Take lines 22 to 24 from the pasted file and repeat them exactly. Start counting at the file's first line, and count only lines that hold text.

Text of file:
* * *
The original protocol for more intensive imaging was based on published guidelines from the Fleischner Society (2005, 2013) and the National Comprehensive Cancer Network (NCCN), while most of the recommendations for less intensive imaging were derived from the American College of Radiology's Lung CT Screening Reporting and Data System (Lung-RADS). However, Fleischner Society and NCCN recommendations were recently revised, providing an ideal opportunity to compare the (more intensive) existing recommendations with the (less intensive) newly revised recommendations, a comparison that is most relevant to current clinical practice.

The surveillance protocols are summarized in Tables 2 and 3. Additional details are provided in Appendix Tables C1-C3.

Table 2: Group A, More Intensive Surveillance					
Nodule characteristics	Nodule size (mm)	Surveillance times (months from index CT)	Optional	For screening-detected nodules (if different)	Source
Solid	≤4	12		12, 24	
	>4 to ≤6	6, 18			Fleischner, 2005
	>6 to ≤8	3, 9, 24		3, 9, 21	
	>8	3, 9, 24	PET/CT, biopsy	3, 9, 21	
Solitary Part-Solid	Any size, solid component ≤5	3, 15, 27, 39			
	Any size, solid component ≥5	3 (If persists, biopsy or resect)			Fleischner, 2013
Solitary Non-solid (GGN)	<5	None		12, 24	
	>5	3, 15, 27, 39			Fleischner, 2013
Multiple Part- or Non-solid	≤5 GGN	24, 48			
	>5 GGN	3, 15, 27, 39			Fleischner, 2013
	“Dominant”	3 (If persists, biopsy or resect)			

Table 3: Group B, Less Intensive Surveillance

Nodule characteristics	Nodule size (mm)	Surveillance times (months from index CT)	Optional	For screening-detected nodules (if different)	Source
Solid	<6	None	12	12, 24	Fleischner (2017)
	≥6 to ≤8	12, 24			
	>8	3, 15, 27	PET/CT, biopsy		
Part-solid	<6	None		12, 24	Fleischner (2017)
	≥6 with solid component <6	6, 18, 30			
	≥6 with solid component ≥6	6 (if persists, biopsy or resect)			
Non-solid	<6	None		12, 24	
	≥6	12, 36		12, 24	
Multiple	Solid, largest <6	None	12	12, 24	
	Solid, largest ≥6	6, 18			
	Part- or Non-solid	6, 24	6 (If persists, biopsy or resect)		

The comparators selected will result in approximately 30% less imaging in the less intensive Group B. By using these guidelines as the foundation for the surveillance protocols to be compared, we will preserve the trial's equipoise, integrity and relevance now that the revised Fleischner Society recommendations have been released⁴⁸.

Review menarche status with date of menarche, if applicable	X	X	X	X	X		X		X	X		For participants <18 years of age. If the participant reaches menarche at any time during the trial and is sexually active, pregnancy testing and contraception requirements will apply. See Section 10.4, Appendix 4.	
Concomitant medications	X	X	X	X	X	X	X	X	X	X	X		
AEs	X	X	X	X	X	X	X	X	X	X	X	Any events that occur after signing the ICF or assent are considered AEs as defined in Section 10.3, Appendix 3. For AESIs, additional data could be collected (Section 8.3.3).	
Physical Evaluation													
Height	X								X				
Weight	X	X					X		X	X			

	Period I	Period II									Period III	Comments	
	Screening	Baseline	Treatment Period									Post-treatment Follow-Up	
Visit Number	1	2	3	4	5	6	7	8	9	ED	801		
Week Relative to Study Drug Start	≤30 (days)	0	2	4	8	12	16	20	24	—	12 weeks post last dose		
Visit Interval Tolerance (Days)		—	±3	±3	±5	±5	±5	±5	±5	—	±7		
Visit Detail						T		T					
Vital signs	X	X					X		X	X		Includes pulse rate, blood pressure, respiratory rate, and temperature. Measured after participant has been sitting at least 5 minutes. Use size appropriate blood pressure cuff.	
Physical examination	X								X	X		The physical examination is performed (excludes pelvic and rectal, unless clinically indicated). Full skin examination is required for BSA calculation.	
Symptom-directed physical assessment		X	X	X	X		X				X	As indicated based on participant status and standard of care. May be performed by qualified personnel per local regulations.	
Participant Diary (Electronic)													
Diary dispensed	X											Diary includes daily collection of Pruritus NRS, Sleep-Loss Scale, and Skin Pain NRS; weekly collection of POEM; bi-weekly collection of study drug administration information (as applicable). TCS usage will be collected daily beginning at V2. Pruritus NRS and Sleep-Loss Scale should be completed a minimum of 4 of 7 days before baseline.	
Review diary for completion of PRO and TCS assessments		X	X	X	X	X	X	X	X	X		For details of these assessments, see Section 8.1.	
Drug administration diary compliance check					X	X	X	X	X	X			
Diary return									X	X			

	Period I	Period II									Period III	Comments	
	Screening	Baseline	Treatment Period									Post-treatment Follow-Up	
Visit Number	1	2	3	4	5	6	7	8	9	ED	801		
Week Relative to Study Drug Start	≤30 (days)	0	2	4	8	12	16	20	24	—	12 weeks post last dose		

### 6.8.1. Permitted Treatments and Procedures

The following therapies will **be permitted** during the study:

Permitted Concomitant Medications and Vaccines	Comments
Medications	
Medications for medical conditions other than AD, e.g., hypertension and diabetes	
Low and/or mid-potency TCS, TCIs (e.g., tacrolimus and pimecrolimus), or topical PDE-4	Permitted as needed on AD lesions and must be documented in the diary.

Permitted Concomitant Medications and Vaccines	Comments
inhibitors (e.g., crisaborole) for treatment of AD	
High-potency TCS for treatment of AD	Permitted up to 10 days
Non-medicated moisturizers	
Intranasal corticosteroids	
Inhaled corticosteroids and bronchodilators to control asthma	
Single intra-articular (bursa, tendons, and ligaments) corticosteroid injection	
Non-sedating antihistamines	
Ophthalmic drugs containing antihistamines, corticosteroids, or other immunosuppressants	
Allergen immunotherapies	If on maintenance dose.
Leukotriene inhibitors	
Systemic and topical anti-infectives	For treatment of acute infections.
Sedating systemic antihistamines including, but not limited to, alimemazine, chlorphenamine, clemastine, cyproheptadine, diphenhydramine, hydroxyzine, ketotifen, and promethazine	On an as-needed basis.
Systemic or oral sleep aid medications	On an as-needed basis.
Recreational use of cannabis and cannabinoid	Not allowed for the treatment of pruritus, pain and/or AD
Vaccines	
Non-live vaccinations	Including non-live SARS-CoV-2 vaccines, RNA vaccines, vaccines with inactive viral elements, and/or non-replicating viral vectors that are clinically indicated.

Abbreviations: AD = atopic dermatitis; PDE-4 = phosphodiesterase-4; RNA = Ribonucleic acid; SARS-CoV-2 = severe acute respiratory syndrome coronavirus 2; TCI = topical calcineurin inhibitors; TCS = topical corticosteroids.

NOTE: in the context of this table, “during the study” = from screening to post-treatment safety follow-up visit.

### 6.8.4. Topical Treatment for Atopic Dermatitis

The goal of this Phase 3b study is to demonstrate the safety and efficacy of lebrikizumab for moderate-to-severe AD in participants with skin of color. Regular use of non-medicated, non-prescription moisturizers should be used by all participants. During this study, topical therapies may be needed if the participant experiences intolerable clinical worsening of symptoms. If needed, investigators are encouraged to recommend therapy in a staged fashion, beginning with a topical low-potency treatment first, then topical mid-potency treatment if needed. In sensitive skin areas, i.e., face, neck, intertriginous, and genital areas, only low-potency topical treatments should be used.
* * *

	≥6 with solid component <6	6, 18, 30			
	≥6 with solid component ≥6	6 (if persists, biopsy or resect)			
Non-solid	<6	None		12, 24	